So, it is up to the author to make sure he’s followed the guidelines just as he’s done all he can to make sure he is submitting the best story he can.  Frankly, this is true whether the author is submitting a title to a publisher or he’s publishing it himself.  If there is a reason for not following the format guidelines listed by a publisher, tell them.  Or at least send an email and ask if it’s okay.

I hear you saying that you have decided not to submit to a publisher but are going the self-publishing route.  After all, you have a great novel.  You’ve done your homework and know there are free programs out there to help you create your e-book.  So why worry about format guidelines and submission processes when you can take your e-book directly to the public?

As an author, I understand the sentiment.  It’s hard to get a publisher these days, especially a legacy publisher.  It’s even harder to get an agent — something you need to get your foot in the door at most legacy publishers.  It really is easy to understand why so many writers are choosing to do it themselves.

What many of them seem to have forgotten is that the same rules for submitting to a publisher apply to self-publishing.  You have to have a well-edited, proofread manuscript in a format readers are used to.  That means beta readers, proofreaders and, if necessary, professional editing.  It also means cover art and GOOD cover art.  Readers will tear you apart on the boards for bad cover art, or for generic cover art.  If they don’t like the font you use for your title, they will let you know.

Despite what you hear from a lot of bloggers, despite the fame of some indies like Amanda Hocking, there is still an onus about self-published work.  If you doubt it, read the boards.  See how many people won’t buy a novel originally priced at 99 cents because they know it’s by an “indie” and won’t be any good or will be so poorly formatted as to be unreadable.  Check out threads like those asking why indies keep shooting themselves in the foot by not having their novels professionally edited or formatted for e-books.

Don’t get me wrong.  As quick as they are to condemn a poorly written or poorly edited/formatted book, they are just as quick to praise one.  So, what does that mean?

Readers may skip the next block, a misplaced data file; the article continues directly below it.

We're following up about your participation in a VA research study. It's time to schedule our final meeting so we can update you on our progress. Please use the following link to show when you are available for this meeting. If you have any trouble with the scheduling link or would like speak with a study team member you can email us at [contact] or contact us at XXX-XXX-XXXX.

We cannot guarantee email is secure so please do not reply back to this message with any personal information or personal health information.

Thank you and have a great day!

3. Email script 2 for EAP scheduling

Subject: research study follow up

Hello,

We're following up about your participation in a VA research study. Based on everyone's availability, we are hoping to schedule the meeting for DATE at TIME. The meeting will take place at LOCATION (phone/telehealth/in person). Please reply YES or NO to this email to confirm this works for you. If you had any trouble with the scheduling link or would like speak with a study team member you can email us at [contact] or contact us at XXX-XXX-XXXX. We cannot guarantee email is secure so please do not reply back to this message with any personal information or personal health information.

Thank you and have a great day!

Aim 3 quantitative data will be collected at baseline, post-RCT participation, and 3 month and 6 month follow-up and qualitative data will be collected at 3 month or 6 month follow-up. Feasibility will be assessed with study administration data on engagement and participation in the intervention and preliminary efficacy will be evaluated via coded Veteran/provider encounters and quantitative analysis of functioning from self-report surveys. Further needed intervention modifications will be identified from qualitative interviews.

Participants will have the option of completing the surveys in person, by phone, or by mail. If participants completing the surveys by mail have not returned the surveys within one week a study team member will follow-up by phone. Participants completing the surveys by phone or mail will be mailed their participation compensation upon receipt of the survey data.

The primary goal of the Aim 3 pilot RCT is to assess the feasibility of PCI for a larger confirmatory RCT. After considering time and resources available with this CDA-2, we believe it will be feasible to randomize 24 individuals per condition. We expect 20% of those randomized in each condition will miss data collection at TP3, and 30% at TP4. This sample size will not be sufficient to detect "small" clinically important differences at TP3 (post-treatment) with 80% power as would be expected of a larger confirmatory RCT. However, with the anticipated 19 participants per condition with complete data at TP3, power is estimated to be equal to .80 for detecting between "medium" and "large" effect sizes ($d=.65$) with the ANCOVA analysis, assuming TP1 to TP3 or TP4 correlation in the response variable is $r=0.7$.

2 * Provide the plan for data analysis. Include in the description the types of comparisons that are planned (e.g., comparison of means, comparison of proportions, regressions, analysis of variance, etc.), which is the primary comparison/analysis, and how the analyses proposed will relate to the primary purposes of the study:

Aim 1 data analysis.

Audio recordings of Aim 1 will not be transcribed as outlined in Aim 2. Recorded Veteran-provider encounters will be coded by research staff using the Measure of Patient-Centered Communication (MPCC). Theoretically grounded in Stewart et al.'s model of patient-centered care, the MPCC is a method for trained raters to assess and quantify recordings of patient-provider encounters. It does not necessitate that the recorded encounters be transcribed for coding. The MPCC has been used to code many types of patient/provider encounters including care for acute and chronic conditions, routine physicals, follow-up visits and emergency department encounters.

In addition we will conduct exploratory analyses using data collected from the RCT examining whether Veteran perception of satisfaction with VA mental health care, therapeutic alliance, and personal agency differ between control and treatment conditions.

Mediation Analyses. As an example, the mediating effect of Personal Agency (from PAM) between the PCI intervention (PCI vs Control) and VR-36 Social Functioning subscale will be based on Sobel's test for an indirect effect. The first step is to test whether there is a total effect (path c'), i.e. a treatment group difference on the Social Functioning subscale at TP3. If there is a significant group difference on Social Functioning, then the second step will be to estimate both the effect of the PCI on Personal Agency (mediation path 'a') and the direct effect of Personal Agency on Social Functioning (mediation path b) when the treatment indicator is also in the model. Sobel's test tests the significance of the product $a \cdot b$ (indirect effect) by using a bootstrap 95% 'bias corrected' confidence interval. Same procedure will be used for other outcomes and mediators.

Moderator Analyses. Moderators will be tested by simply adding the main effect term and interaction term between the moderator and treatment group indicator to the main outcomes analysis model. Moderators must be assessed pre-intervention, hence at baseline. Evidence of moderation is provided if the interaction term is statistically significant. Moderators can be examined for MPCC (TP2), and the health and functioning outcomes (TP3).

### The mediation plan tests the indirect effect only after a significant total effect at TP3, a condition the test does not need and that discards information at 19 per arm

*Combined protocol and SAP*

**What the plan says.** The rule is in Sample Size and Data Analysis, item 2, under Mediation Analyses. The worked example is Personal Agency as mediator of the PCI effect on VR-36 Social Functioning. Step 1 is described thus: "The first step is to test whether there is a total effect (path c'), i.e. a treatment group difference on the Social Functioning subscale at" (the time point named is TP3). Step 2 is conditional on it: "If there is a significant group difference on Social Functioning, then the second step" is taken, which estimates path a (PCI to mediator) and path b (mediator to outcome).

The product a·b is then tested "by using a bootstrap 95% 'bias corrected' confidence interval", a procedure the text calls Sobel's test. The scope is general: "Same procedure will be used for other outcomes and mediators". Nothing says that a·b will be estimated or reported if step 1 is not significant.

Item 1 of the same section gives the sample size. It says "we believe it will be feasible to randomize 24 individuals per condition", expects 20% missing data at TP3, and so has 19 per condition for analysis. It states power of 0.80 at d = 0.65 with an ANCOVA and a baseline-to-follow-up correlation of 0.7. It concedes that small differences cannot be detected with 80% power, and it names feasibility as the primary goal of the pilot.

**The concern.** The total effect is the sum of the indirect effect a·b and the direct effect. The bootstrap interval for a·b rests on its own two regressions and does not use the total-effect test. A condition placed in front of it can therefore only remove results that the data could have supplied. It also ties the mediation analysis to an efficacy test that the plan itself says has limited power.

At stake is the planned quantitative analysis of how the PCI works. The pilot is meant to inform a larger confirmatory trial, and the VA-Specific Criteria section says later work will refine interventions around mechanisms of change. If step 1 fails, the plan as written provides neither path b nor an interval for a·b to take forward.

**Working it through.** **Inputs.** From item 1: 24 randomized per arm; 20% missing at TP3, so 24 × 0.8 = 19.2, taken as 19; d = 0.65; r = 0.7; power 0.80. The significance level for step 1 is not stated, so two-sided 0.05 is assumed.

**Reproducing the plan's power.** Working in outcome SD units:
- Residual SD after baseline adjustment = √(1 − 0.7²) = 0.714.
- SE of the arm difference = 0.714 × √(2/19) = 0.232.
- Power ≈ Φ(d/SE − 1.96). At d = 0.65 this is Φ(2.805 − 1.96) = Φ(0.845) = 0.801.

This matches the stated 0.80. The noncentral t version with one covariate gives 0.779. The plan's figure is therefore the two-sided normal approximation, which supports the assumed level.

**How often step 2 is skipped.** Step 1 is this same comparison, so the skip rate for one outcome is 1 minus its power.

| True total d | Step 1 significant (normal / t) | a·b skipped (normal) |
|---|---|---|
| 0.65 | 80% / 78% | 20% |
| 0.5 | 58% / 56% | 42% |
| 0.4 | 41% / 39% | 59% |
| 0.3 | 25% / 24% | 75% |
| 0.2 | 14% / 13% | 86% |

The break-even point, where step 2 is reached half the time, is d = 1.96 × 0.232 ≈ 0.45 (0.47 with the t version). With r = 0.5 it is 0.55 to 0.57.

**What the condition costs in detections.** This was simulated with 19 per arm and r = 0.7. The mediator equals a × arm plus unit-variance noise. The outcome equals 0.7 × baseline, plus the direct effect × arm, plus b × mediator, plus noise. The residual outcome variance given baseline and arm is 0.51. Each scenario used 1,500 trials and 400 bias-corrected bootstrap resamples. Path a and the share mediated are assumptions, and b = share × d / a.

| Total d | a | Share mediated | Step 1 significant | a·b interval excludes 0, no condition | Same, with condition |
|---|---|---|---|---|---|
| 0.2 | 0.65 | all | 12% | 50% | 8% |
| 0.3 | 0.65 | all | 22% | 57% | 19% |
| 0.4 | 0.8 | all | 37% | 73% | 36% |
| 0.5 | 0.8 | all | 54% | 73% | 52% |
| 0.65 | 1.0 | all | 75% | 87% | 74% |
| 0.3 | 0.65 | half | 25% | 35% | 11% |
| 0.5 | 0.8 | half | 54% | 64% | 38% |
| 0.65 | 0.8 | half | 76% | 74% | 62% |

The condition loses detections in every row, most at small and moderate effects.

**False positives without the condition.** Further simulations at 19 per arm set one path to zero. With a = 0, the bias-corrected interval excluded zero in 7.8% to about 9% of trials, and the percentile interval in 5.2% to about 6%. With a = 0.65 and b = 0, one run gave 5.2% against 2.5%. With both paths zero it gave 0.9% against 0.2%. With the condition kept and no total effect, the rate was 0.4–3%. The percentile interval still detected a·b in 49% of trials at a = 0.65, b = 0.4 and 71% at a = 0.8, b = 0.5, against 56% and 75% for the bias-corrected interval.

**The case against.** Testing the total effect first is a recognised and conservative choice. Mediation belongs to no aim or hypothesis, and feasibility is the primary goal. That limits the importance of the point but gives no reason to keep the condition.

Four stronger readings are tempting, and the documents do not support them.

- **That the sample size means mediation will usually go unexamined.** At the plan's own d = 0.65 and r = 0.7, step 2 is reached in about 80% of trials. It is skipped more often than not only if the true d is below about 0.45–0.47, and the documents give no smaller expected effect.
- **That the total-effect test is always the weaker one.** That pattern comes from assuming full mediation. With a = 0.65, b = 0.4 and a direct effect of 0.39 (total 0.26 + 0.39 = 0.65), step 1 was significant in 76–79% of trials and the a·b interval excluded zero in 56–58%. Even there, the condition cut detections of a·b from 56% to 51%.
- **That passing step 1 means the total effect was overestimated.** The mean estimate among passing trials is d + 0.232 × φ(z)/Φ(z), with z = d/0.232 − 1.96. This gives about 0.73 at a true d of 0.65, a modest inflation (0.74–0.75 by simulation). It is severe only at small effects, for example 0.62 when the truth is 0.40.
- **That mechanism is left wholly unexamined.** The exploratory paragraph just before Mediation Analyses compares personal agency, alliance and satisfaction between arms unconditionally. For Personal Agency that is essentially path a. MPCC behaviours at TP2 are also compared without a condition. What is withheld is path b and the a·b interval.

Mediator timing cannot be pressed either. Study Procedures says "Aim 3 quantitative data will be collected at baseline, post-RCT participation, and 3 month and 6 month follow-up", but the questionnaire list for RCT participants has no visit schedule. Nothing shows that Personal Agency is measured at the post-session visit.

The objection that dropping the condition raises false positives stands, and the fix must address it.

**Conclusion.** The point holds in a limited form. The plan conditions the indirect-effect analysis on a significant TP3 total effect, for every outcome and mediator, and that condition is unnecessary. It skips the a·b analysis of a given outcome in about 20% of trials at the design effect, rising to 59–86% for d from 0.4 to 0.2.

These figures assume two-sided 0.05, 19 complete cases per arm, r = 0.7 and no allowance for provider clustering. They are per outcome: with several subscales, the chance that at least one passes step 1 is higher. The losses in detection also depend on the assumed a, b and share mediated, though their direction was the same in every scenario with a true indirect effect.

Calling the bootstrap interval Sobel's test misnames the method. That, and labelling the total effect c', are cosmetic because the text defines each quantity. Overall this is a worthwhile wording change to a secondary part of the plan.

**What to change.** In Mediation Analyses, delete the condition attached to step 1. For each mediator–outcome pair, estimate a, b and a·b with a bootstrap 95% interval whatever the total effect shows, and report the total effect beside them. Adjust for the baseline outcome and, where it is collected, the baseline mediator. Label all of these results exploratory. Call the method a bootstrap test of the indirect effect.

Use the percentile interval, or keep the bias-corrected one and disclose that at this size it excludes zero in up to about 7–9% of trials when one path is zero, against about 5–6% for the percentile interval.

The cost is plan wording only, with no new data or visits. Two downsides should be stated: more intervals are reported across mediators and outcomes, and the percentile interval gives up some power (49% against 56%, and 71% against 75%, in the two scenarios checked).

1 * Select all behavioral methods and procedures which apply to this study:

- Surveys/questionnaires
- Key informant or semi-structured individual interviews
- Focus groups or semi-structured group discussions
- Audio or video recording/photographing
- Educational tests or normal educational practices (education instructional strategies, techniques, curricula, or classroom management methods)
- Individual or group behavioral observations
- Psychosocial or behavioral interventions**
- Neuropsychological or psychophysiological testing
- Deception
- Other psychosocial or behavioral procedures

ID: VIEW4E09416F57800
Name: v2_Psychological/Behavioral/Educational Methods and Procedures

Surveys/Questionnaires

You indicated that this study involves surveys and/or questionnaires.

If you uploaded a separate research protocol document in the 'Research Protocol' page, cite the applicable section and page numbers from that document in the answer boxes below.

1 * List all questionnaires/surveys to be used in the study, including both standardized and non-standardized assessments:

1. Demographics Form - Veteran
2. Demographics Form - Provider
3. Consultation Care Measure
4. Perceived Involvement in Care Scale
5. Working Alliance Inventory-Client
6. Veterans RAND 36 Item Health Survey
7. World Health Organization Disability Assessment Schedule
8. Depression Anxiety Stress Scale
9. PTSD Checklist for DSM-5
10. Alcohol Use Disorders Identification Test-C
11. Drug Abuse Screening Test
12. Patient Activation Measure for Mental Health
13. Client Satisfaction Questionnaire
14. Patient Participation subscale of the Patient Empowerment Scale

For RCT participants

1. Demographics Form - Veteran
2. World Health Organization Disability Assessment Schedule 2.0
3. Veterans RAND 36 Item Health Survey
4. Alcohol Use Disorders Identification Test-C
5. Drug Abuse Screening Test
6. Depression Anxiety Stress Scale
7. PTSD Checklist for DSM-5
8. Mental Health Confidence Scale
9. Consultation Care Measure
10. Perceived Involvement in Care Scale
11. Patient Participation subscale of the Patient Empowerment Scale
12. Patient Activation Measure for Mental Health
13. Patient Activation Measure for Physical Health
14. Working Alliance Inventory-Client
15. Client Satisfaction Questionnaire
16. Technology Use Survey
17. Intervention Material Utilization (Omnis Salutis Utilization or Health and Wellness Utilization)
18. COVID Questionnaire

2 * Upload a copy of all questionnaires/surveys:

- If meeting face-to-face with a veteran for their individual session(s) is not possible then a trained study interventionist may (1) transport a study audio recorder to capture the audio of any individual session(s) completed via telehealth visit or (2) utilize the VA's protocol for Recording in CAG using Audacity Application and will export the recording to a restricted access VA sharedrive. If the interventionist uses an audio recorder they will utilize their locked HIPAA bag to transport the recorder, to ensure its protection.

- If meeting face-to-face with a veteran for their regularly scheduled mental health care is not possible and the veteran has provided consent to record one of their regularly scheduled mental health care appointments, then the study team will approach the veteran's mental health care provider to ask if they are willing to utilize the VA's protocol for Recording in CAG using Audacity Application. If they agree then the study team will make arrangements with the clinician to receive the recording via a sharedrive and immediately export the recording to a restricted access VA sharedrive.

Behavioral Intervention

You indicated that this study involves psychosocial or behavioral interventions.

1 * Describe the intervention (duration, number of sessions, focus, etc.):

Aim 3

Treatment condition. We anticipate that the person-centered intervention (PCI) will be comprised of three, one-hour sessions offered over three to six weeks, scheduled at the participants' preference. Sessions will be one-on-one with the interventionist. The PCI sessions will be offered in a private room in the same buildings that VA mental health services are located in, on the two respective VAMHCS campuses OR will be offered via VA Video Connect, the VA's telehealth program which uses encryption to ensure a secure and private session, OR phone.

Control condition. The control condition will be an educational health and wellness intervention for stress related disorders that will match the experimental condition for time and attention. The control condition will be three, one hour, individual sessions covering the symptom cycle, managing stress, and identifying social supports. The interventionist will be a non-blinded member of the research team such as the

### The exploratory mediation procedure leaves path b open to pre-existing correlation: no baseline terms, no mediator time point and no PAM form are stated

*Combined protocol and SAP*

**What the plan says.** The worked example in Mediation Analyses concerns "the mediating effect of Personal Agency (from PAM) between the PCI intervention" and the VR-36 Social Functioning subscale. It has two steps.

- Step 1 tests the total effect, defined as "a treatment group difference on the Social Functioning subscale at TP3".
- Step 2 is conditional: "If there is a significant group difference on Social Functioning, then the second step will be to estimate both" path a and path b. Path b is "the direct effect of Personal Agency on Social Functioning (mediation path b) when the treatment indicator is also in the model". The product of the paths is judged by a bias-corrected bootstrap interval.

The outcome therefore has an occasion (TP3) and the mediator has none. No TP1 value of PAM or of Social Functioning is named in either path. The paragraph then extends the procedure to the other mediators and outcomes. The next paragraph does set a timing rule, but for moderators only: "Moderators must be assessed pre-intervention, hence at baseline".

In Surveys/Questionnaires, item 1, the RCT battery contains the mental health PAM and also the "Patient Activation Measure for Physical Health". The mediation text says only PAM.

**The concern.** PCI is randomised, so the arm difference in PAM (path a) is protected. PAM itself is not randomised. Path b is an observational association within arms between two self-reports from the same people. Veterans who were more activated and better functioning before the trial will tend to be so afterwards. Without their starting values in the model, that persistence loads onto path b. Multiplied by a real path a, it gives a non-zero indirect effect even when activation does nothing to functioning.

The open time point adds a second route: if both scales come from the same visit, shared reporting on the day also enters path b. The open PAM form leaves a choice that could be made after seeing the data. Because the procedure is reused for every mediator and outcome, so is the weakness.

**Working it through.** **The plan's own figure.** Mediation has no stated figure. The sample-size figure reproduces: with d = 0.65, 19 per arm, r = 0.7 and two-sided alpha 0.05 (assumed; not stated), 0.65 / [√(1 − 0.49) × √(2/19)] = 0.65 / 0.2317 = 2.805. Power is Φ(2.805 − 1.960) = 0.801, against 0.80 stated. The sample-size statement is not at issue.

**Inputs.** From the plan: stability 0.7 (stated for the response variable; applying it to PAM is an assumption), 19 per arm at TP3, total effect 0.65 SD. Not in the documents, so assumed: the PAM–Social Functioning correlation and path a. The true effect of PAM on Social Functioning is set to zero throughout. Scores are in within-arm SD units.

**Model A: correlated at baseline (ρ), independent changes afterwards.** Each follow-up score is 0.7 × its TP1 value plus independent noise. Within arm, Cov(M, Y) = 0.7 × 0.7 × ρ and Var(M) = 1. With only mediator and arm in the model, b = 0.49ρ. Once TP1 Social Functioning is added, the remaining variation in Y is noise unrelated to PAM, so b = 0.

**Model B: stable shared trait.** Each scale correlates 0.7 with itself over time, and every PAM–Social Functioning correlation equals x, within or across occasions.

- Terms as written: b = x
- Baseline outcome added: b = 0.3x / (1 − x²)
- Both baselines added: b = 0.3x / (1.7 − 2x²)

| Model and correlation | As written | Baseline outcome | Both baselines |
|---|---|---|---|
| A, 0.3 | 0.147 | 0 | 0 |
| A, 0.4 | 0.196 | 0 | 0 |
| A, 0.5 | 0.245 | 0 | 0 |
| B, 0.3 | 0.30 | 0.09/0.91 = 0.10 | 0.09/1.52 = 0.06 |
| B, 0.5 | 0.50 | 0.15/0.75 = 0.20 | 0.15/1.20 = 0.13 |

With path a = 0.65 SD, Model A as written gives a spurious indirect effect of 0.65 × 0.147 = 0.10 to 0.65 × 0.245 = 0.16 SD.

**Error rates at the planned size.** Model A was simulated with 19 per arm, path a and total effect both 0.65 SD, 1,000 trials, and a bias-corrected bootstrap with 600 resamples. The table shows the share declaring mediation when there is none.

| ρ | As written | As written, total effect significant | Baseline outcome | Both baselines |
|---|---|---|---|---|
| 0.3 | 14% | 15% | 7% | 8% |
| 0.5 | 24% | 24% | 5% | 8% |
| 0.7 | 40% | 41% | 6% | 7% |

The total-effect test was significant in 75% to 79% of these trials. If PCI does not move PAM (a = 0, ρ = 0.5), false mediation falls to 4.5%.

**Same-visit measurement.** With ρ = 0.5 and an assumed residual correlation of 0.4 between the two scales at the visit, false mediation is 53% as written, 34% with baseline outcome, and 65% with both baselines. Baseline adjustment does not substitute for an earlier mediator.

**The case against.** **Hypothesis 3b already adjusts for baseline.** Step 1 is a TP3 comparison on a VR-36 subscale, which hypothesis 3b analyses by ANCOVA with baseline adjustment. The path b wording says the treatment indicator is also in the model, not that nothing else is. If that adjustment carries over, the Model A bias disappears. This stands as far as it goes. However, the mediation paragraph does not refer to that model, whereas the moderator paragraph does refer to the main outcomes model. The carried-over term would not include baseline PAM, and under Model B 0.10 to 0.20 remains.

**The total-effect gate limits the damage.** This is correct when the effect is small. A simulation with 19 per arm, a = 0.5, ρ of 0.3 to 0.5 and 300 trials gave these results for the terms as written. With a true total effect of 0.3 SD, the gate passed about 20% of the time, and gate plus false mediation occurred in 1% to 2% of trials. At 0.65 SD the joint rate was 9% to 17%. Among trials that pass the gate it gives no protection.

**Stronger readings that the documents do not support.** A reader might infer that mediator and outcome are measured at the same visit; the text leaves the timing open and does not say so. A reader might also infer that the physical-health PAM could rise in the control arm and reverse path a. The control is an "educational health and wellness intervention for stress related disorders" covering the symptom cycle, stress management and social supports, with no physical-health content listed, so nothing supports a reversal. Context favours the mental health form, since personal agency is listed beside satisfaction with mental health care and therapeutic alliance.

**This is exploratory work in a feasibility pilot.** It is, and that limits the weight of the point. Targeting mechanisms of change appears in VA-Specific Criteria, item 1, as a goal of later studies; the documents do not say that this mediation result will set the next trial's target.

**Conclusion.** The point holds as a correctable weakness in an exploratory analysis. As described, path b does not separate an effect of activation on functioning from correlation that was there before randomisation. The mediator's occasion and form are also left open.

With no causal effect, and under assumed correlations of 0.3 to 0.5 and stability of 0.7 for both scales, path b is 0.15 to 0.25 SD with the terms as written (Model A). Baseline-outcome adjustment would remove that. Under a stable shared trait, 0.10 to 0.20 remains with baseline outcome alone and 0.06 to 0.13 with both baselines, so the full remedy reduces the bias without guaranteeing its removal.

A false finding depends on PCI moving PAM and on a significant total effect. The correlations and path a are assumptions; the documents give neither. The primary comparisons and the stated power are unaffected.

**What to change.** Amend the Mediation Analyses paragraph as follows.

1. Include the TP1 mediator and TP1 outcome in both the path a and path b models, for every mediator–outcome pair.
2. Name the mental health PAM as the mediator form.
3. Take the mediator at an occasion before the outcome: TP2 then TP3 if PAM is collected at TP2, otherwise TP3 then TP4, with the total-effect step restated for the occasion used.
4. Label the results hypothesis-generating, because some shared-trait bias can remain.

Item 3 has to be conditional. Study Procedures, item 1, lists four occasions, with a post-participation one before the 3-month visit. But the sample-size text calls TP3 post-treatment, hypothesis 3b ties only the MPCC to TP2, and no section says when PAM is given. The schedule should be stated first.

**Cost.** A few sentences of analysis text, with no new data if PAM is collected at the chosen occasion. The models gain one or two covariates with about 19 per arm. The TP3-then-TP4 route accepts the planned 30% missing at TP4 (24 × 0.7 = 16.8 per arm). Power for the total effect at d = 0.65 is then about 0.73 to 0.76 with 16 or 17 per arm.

It means he writer is not only the keymaster — the creator of the story — but is also the gatekeeper.  It doesn’t matter if the novel is going to a legacy publisher or is being self-published.  It needs to be as clean — as well written, edited and proofread — as possible before submission.  You are the master of your story.  Don’t be afraid to act the role.

In other news around the industry, check out what Kris Rusch and Joe Konrath have to say about the future of traditional or legacy publishing.

What do you think about the keymaster/gatekeeper roles and about the future of publishing?

Cross-posted to The Naked Truth and to Mad Genius Club.

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What would a Friday be without the weekly (I know, sometimes daily and hourly) update on the Borders bankruptcy?

Bloomberg reported yesterday that Borders wants to find $50 million more in financing.  Mind you, this is in addition to the more than $500 million debtor-in-possession loan it has already secured.  The reason?  Because they aren’t selling as much as they’d forecast.  Gee, imagine that.  Have a bad business plan — oh wait, they haven’t filed their new business plan/restructuring plan with the bankruptcy court yet — and close a third of your stores and threaten the close of even more and your sales go down.  Who’d have thunk it?

Bitter?  You bet.  I love bookstores.  The Borders nearest to where I live is one of those closing, despite the fact the store was posting a profit.  Some very good folks have lost their jobs even as Borders was asking for permission to pay its executives millions in bonuses.  Sorry, I don’t believe in rewarding folks who aren’t getting the job done while punishing those who are.

Any way, there’s a lot of subtext in the Bloomberg article.  How much is true, I can’t say.  I expect a lot of it.  Unfortunately, I can’t even say I’m surprised.  This is a company that should have seen the writing on the wall more than two years ago and either didn’t or failed to do anything about it.  Now they want publishers and other suppliers to trust that they’ll pay their bills — after already proving before the bankruptcy filing that they won’t.  As far as I’m concerned, it’s time for them to prove they have a clue by filing their new business plan/reorganization plan instead of holding their hand out for more money while telling their creditors to bend over and trust them not to kick them in the rear again.